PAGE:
ATV 4K sends out “fabricated” HDR10 metadata for content played in Infuse and other similar software. It replaces the HDR parameters present in the original content with a generic HDR InfoFrame (P3, D65, Max/Min Mastering Display Luminance:1000/0.005nits, MaxFALL/MaxCLL: 4000/1000nits). Shield outputs metadata that matches the content (except for MaxFALL/MaxCLL which the Shield doesn’t include in the HDR InfoFrame). If you have a display that adjusts its tonemapping based on luminance metadata in the InfoFrame, you WILL see a difference between the outputs of ATV 4K and Shield.
Based on my tests reading the actual pixel values in the signal, I can say with high confidence that Shield’s 10-bit output is nearly flawless. There are some very minor LSB errors which are likely due to differences in rounding done by the Shield and testing instrument.

As for BT.709 to BT.2020 gamut mapping is concerned, Shield perfectly follows ITU BT.2087 recommendation. Any difference in color between native BT.709 and mapped BT.2020 output has to be attributed to the display or its settings.

Which UHD titles have you used to verify this? I’m asking because the HDR metadata that’s present in many titles is not actually correct, i.e. during mastering they just set some average values, or use a heuristic to derive them, e.g. by sampling every 10th frame or similar.

Also, many UHD players and TV sets ignore those values anyway and instead choose to “optimize” PQ - for better or worse - on-the-fly, acknowledging that the master isn’t perfect, anyway, and that’s why there’s no harm in applying their own heuristic by analyzing actual picture content instead of relying on HDR metadata. IIIRC the very first UHD discs had generic HDR metadata embedded so it wouldn’t look “good” on a high-end TV, which I guess was the primary driver of the manufacturers choosing to ignore the values.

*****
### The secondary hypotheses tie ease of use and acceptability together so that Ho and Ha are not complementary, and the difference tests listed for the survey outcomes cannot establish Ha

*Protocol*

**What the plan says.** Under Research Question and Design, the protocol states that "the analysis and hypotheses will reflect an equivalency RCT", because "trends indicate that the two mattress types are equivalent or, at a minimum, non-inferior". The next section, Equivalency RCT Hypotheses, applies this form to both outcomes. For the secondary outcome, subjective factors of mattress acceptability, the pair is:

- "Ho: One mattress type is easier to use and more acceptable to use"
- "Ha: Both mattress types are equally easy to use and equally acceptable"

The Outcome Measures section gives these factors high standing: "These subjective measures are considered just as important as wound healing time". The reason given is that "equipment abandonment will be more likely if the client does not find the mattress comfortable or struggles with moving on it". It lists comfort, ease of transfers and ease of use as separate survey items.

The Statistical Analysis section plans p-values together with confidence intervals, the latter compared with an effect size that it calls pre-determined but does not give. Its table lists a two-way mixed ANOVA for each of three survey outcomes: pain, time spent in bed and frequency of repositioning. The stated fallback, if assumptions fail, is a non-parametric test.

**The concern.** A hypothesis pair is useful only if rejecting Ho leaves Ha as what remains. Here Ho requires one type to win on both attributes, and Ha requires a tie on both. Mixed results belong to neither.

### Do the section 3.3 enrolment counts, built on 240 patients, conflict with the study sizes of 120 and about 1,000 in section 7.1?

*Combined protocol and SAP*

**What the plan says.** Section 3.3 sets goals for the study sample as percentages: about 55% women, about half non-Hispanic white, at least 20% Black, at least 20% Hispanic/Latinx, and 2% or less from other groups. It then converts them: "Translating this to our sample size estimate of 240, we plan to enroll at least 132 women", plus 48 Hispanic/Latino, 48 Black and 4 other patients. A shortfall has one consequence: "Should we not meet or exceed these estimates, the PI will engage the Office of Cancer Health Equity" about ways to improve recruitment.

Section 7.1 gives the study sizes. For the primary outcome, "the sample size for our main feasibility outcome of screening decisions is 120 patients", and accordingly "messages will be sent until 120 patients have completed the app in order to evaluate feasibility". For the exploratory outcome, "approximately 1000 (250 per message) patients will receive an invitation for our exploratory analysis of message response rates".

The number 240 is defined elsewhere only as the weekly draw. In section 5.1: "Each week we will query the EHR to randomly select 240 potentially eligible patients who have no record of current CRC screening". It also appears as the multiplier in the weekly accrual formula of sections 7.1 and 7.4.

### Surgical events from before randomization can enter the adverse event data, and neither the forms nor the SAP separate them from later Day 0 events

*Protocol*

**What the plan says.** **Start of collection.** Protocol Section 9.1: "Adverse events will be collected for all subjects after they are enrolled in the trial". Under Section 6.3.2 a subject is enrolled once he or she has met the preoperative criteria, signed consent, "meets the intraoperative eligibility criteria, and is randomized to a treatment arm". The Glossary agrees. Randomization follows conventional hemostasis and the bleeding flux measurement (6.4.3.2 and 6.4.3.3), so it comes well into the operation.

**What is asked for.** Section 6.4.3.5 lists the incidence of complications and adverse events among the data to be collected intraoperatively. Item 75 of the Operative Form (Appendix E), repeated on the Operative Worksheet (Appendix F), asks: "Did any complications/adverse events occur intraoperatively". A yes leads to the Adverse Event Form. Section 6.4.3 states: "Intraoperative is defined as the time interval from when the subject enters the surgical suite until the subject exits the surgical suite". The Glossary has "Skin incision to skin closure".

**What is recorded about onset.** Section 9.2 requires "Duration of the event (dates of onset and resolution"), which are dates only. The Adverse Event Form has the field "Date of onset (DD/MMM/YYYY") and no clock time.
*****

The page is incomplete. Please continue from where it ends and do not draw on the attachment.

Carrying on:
My comments are based on test patterns. I wasn’t making inferences based on UHD titles. HDR10 metadata is static. The only two values that come from file analysis are MaxFALL and MaxCLL. The rest are based on the display used for grading. Not much can be done on titles that have “bad” HDR10 metadata. You can only apply your own artistic intent to such titles and make them look “good”.

Did you verify the HDR metadata sent from ATV with a HDFury device?

Yes, but that’s only one of the several test instruments that I have used. I personally own several field HDMI analyzers and also have access to industry reference grade HDMI analyzers and waveform monitors.

1 Like

Here is a little bit more infor regarding the HDR metadata issue weks05 mentioned.

Did you check the PQ of ATV+Infuse? If so, what say you?

Does ATV also send the generic values when playing back iTunes 4k titles? If so, I’d figure that Apple is very likely not re-encoding all titles (from the masters they surely have access to) to these generic values, but TV sets are very likely ignoring the values, anyway.

It’s the actual with iTunes, Netflix, Amazon Video etc. With Netflix, it’s even dynamic. The values are different from that seen on retail discs. Many of the 2018 models seem to take into account these parameters for tonemapping.

1 Like

Not any recently, I have made some comparisons in the past. I have also commented on the YCbCr issue that mrrobotoplus has mentioned. Except for the 2%/98% black/white clipping, the output is fairly bit accurate. Chroma upsampling and picture upscaling also looked fine to me.

I just took a quick reading of the ATV4K UI, picture attached

Look at the green on YCBCR. Also, on Avsforums other calibrators came up with the same results.

FYI, we’ve managed to resolve issues with HDR & clipping for the upcoming 5.8.2 version. :wink:

That’d imply that there are public APIs that let you set HDR metadata.

Did you just test it for yourself or did you post some pictures somewhere?

It sure does. Maybe only triple A titles have access to those APIs and others will come later?